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RAID 1 Architecture

RAID 1 often referred to as a mirrored array provides 100 percent data redundancy by keeping a pair of disks with the exact same data on them, known as mirroring. Although the cost of hard disk drives are low, this type of array is usually only found in enterprise solutions, in particular for high dependency system, which should be kept running 24/7.

The frequency with which this type of array is being seen for data recovery is slowly increasing which is due to a couple of factors discussed below. DiskEng have extensive experience in recovering data from RAID 1 systems where a failure has been suffered by both disks in the array.

Data Safety the Primary Concern

By storing a mirror of the data onto a second disk ensures the highest level of data safety possible with a RAID array. Apart from requiring halving the potential storage capacity, a RAID 1 array has little or no drawbacks over using a single disk, in spite of writing the data to two drives. When reading data it may in some instances produce a small increase in data transfer speeds.

With the price per gigabyte rapidly dropping, it is no surprise that the number of systems using RAID 1 architecture is on the increase, which is one reason for a corresponding increase in data recovery requirements. For high dependency servers this type of RAID may be highly beneficial, but a backup strategy should always be implemented to protect against any potential failure.

RAID 1 Rebuild (Re-mirror)

If a disk in a RAID 1 array fails, the array will remain operational, running in degraded mode. The failed disk should be replaced with a new one, onto which the data from the working drive should be re-mirrored.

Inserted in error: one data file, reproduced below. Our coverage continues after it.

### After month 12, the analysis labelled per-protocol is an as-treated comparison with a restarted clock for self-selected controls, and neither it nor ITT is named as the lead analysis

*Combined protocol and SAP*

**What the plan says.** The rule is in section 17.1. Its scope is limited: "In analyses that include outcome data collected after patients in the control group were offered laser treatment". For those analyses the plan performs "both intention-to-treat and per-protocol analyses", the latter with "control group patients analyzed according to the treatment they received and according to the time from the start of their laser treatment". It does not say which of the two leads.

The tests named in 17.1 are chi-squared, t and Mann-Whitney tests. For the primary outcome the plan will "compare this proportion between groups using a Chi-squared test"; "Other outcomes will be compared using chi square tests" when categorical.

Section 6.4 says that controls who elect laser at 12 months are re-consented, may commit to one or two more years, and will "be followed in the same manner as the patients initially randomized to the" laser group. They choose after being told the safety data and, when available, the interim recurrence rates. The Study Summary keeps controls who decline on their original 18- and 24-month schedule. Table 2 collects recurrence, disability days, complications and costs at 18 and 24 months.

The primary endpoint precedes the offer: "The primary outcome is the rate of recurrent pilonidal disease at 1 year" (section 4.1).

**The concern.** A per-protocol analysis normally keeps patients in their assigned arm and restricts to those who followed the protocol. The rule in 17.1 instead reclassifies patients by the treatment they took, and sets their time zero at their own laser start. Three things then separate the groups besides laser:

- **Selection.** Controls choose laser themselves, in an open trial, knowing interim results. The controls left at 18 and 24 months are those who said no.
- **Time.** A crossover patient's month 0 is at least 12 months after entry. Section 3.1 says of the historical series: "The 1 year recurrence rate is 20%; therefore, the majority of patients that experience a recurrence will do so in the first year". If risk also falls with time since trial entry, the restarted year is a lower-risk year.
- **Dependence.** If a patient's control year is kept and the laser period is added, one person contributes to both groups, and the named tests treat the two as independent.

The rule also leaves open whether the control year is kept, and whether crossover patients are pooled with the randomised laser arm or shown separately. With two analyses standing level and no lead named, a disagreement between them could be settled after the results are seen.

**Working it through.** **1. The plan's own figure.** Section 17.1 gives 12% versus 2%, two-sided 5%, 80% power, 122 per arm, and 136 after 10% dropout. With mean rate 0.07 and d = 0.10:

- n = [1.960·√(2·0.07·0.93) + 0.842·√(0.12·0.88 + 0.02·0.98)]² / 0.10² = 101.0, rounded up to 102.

Although data transfer speeds have increased, the overall capacity of hard disk drives has also increased, which means that a rebuild can take a considerable time, during which the RAID array is vulnerable. If the two disks used in a RAID 1 array were sourced from the same supplier at the same time, the potential for the second drive to fail shortly after the first is significant. The increased time taken to re-mirror a hard disk is the second reason we are seeing a rise in the number of RAID 1 arrays arriving for recovery.

RAID 1 Data Recovery

Should your RAID 1 array fail, which is usually during the re-mirroring process, it is important not to panic. The two original hard disk drives which comprised the RAID 1 array should be sent for professional data recovery. It may also be beneficial to supply the new hard disk drive onto which the data was being rebuilt, as it may be possible it will hold important data, which may be vital to achieving a successful data recovery.

As long as the hard disk drive which failed first is not too far out of date, it should allow us to use rebuild a fully working array when bad sectors are encountered on the other drive. It is only in the instance of both drives containing the same unreadable bad sector when data loss is likely to occur.

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